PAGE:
C blows every HLL out of the water in versatility and logic. Heck, you can make OOP code with it easily even if it has zero built-in functionality for that (unlike C++). The only ugly thing are function pointers.

Frankly, not a single HLL language should exist other than C. All other tasks that are more "high level" than C should be scripting languages. For compiled programs, it should be C, asm or nothing.

Granted, my second language was C++, which I despised (obviously the OOP and abstraction bullshit), but then I realized C (or the subset of C++) is actually quite beautiful. It was only after I learned assembly that I started to appreciate how good C actually is.


Though I do agree about C++ and python, however, especially python. Don't compare C with those. Oh and I don't care about the "standard libraries" when judging a language. Or any "libraries" for that matter.

Feels like all programmers know these days is to just plug a few library calls together.
Post 05 Sep 2016, 23:28
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Trinitek



Joined: 06 Nov 2011
Posts: 257
Furs wrote:
Frankly, not a single HLL language should exist other than C. All other tasks that are more "high level" than C should be scripting languages. For compiled programs, it should be C, asm or nothing.
What is your opinion of bytecode languages like Java and C#?
Furs wrote:
Granted, my second language was C++, which I despised (obviously the OOP and abstraction bullshit), but then I realized C (or the subset of C++) is actually quite beautiful.

...

Feels like all programmers know these days is to just plug a few library calls together.
Why is it intrinsically wrong for people to string library calls together to accomplish a task? I like using asm to write DOS games or tight pathfinding algorithms as much as most everybody else here, I'm sure, but at the same time, I appreciate how big OOP languages with a lot of libraries allow me to focus on functionality first when I'm working on big projects.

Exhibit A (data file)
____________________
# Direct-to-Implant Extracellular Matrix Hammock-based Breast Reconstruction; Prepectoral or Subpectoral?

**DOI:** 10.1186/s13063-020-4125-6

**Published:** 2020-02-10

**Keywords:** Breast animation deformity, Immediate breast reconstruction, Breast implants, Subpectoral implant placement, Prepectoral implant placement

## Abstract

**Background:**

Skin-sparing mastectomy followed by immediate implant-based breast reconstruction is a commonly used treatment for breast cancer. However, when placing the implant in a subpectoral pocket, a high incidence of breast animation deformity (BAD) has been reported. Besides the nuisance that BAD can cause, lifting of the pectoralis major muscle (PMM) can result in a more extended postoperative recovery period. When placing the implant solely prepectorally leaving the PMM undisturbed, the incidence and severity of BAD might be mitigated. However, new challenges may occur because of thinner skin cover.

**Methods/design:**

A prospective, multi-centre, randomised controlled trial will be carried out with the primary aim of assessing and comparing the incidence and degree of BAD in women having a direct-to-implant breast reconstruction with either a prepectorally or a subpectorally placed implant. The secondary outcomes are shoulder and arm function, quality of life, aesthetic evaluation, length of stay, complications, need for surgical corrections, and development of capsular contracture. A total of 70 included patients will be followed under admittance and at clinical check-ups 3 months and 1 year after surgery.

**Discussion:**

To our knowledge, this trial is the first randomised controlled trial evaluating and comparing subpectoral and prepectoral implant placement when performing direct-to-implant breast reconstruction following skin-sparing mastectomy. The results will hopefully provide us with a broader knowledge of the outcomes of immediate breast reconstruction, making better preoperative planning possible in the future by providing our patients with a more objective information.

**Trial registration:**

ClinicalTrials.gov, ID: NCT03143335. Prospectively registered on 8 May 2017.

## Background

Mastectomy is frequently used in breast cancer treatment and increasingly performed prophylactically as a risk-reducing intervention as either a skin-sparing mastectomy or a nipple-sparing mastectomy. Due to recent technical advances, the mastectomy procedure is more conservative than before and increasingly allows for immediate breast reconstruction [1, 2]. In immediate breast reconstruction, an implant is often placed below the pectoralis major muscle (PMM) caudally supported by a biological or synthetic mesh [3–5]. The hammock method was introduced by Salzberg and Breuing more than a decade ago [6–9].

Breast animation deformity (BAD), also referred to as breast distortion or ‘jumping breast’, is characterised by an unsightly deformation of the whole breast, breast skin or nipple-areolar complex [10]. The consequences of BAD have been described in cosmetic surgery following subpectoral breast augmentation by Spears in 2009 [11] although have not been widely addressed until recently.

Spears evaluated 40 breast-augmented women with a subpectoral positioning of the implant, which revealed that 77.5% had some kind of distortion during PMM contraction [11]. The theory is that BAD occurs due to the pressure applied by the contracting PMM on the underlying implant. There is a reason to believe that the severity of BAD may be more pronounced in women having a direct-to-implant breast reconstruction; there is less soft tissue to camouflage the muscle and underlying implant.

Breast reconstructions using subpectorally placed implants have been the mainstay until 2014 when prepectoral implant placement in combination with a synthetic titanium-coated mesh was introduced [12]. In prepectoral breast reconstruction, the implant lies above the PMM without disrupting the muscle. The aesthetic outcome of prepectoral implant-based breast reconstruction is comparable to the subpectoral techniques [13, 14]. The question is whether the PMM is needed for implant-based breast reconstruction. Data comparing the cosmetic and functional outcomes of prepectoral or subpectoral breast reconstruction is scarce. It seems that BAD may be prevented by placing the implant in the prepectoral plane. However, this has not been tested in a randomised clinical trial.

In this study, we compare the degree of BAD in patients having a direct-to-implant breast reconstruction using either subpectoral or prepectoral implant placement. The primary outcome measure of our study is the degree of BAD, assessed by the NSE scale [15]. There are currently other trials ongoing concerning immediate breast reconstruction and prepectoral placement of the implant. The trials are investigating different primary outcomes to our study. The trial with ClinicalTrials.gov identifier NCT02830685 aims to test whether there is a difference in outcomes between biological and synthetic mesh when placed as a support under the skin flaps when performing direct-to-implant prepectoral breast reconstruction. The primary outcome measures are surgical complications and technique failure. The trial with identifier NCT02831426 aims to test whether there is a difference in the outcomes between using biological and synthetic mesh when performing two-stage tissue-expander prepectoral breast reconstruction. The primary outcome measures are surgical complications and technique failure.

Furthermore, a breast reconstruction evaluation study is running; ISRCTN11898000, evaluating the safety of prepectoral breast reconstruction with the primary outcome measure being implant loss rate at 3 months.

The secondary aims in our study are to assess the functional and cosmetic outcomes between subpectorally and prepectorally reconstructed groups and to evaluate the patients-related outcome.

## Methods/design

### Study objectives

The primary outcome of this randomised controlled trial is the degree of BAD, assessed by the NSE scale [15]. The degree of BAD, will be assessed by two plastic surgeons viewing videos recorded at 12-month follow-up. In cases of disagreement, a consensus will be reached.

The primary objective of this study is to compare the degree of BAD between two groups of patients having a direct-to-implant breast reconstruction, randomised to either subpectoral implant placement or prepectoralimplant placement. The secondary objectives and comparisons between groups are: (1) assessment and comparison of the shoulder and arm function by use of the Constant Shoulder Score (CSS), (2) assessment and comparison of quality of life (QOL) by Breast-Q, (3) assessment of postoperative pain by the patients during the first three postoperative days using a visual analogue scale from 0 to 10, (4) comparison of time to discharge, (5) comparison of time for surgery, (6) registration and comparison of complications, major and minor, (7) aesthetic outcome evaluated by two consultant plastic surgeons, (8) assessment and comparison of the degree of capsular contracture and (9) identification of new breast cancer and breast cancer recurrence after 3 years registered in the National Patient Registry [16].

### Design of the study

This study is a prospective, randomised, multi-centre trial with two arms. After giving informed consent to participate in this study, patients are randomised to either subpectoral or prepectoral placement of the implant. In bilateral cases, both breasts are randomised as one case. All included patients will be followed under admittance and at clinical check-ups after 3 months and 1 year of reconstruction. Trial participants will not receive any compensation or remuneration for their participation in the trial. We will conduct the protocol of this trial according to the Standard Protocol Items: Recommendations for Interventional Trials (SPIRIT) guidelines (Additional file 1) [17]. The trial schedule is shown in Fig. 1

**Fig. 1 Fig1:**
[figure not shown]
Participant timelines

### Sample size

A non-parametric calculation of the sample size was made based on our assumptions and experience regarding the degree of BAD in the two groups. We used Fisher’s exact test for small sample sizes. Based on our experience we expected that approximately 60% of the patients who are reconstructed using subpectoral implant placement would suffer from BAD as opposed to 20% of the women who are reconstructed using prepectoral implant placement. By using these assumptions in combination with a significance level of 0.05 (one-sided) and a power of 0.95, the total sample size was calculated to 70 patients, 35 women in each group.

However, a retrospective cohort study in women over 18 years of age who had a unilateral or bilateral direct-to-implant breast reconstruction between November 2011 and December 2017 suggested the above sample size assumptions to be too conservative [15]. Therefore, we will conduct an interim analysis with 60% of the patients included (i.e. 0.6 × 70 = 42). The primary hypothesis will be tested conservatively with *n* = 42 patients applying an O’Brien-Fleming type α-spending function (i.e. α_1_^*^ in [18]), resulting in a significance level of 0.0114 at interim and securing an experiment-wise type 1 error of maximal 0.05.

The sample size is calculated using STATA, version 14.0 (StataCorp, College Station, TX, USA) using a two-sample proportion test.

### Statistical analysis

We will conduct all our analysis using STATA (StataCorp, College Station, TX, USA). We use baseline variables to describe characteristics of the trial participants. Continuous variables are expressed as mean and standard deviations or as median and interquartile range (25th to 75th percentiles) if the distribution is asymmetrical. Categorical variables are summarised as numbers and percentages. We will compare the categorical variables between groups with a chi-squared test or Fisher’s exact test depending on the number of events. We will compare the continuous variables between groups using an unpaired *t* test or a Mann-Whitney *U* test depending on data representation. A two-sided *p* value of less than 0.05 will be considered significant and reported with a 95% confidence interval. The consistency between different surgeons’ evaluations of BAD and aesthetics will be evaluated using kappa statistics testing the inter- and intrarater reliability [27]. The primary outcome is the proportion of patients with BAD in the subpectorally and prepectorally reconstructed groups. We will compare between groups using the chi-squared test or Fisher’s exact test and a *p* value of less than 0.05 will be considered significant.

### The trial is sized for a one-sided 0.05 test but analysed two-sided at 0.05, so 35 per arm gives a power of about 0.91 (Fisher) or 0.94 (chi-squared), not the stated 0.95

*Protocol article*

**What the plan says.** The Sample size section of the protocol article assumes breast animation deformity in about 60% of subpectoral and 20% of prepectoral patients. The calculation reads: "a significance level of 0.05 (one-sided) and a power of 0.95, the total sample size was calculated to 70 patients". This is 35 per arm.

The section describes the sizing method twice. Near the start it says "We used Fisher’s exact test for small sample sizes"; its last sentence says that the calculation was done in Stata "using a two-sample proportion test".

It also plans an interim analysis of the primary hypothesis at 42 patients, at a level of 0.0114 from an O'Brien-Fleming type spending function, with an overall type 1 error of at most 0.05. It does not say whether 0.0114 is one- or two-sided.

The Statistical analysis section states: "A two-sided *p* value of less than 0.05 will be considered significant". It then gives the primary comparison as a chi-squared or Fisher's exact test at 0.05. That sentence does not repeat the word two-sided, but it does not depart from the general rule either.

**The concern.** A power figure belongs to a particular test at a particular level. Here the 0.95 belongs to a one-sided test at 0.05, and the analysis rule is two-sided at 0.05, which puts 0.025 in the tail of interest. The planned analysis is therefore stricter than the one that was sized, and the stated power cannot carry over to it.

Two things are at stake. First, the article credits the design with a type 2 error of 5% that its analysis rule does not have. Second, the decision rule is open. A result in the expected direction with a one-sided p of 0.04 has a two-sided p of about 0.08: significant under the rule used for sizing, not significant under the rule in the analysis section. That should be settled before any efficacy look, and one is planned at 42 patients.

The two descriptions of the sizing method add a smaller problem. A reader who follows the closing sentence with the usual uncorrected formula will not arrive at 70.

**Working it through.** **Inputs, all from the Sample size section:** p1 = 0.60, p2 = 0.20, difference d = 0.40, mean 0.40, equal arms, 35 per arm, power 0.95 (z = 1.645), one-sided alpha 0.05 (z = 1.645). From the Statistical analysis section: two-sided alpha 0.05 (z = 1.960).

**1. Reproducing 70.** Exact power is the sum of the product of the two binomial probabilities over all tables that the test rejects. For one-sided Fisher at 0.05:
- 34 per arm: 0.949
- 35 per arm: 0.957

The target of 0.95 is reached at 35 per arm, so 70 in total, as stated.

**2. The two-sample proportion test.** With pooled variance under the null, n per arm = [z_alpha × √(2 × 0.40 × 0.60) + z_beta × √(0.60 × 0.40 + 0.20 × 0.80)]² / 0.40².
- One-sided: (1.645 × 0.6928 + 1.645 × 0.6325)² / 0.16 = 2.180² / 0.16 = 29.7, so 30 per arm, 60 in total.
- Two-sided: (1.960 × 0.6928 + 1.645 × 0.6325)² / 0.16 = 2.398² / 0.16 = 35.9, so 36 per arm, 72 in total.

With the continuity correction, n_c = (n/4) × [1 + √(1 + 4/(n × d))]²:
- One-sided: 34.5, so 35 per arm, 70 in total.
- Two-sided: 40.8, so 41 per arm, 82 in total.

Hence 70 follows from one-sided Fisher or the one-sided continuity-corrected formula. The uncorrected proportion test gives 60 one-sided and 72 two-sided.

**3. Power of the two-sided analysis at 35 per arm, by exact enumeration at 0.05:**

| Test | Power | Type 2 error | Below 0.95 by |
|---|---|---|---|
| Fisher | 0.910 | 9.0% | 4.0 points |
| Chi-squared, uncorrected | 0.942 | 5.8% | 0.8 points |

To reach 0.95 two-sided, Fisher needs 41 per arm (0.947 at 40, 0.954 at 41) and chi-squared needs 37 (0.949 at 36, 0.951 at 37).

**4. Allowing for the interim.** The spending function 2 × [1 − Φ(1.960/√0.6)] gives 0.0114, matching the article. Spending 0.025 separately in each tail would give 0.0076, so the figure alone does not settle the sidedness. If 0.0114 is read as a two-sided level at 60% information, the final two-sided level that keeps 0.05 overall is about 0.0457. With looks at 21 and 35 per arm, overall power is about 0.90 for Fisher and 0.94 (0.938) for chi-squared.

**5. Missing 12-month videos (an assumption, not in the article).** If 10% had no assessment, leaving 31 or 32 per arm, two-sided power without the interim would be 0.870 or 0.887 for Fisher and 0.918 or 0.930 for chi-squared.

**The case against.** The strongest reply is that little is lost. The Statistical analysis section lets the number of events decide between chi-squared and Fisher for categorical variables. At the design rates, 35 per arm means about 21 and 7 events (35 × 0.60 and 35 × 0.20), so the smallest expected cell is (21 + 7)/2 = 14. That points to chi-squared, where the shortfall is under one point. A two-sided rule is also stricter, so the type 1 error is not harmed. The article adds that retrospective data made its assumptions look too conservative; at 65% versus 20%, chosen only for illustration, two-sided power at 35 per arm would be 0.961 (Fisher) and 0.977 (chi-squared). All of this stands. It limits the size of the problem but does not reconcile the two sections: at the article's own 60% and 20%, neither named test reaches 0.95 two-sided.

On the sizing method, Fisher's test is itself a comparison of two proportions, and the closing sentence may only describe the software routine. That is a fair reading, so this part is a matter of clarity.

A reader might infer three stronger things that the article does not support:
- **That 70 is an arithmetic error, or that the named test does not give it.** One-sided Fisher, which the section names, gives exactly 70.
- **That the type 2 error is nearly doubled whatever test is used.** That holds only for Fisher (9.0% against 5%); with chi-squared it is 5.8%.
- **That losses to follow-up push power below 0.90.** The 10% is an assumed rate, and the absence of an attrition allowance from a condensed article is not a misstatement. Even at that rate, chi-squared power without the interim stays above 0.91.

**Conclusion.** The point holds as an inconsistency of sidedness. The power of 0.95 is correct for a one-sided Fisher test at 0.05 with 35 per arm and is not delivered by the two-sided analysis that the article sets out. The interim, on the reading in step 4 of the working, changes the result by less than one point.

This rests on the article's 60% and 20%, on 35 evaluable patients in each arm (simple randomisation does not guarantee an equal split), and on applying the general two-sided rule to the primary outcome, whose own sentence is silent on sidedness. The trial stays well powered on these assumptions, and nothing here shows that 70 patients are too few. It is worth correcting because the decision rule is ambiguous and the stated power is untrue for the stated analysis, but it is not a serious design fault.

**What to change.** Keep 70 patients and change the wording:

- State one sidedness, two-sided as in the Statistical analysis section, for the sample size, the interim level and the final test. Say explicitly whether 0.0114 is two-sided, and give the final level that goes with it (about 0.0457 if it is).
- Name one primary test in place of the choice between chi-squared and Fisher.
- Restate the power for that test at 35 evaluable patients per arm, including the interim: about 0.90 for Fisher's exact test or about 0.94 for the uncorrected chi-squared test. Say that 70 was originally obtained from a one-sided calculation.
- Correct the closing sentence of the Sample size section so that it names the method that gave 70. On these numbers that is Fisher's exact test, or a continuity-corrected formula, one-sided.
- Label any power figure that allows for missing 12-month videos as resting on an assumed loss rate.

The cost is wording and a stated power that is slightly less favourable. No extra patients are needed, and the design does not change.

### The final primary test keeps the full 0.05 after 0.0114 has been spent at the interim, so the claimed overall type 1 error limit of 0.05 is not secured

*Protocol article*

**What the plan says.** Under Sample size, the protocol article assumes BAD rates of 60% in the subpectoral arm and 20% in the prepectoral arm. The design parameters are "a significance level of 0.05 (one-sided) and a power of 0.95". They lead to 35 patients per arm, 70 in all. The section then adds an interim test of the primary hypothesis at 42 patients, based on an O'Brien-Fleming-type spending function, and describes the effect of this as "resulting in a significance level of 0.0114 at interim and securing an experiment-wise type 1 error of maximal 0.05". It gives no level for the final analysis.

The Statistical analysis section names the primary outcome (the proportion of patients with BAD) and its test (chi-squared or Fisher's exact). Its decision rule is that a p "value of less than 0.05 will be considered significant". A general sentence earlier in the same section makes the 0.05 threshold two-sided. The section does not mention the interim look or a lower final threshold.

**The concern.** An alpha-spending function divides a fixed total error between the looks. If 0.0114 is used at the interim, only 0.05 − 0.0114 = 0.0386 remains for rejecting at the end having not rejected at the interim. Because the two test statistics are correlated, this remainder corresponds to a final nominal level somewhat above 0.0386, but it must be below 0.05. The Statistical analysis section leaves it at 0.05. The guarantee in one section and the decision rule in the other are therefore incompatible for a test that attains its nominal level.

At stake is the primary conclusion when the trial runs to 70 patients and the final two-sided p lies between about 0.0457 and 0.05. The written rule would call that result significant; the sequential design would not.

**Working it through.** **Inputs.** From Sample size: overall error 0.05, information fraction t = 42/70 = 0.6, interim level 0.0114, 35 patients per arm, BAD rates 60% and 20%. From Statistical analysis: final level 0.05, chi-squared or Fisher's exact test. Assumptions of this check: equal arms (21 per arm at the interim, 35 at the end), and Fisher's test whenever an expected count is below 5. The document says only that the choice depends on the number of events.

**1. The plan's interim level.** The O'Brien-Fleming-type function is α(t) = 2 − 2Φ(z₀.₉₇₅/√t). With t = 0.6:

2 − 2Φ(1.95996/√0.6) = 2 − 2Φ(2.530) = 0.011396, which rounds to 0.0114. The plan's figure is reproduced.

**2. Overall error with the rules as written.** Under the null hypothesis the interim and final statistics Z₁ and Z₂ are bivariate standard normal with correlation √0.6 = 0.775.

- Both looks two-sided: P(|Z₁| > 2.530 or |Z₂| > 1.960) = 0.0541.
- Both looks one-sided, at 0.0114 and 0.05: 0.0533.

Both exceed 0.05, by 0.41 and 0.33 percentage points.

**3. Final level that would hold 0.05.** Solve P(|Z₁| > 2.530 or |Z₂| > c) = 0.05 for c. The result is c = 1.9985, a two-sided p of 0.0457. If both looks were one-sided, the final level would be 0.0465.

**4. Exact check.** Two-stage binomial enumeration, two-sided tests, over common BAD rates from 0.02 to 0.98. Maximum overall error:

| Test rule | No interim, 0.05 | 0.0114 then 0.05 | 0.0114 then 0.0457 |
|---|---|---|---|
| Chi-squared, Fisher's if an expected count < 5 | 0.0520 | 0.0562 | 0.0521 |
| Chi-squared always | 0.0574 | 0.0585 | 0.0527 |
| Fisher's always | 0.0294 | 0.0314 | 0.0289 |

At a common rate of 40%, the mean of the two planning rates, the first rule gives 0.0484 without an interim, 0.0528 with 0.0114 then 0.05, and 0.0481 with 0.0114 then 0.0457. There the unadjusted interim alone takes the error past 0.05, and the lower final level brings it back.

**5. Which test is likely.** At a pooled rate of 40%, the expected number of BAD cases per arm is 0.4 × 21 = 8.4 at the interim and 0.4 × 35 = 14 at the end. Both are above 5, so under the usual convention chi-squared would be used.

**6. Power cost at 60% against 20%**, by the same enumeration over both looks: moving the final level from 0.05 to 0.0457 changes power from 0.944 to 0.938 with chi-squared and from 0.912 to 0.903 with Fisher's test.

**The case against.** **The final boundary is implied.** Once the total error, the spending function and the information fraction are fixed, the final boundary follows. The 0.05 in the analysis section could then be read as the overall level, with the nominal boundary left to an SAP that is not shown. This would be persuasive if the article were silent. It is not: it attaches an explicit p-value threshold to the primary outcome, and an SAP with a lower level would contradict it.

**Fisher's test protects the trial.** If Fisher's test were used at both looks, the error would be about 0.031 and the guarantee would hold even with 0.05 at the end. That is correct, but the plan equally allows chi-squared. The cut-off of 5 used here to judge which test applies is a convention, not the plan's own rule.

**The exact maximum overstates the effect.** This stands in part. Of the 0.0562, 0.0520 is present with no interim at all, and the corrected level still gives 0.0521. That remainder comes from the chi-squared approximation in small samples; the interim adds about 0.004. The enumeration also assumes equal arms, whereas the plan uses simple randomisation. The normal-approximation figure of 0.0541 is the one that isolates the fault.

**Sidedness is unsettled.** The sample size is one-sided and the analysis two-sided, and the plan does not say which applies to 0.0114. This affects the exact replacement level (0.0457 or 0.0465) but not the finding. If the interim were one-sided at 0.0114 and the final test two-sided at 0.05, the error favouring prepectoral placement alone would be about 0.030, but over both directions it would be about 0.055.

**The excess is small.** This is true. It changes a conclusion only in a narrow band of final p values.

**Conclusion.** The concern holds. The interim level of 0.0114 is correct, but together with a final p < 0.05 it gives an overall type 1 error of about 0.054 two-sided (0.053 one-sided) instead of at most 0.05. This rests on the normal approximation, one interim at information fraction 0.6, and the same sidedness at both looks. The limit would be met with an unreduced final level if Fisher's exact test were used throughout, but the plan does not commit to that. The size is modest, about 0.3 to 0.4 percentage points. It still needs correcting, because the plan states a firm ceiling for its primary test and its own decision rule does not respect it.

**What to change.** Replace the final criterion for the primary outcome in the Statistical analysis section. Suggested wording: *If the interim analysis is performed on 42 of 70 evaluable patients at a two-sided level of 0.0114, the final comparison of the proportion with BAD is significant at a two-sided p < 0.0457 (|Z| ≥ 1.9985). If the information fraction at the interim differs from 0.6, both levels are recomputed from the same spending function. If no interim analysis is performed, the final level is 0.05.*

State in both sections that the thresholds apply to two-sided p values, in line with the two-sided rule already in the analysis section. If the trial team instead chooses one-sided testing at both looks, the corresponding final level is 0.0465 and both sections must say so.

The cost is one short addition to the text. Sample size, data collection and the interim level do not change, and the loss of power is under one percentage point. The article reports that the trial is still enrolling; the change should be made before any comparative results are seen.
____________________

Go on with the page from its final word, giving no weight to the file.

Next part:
Post 06 Sep 2016, 00:29
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Furs



Joined: 04 Mar 2016
Posts: 1201
Trinitek wrote:
What is your opinion of bytecode languages like Java and C#?
Well those are fine in the sense that they are made for the respective compiled "binary", which is not native to the processor. Java's bytecode is made specifically for Java (or the other way around, doesn't matter), so in this sense it is not "bloated". Now, whether I actually think Java itself is good is another matter (not the language, but the 'instruction set'), though that doesn't have to do with the language.

Same thing for C# -- but I dislike them for different reasons, not just the language.

Trinitek wrote:
Why is it intrinsically wrong for people to string library calls together to accomplish a task? I like using asm to write DOS games or tight pathfinding algorithms as much as most everybody else here, I'm sure, but at the same time, I appreciate how big OOP languages with a lot of libraries allow me to focus on functionality first when I'm working on big projects.
Not intrinsically wrong per se. I mean, if we all wanted to make everything as slim or fast as possible, scripting languages themselves wouldn't exist.

I just can't call those people programmers if that's the only thing they know to do and think it makes them programmers. In fact, in most cases I can't call scripting language programmers as programmers either, because most of the time they barely design anything and just plug a few stuff together. (which is fine, since scripting is supposed to automate your work, but it still doesn't make you a programmer in my opinion)

I mean don't get me wrong those things are fine to ease your work, but if that's the only thing you know how to program then calling yourself a programmer makes absolutely no sense. (I'm talking in general, not referring to you here Wink)

A programmer should, at minimum, require designing his own algorithm (not by plugging library calls together), IMO.
Post 06 Sep 2016, 09:53
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rugxulo



Joined: 09 Aug 2005
Posts: 2290
Location: Usono (aka, USA)
Furs wrote:
My first language was BASIC as well (well, Sinclair BASIC to be exact), but now that I know more I just find it so ugly with CAPS EVERYWHERE. The other ugly thing is verbosity, one thing I also hate from Pascal.


What's so horrible about caps? Hitting "Shift" isn't that hard. (Do you have Emacs pinky?)

Besides, BASIC is (usually) case insensitive, same as Pascal.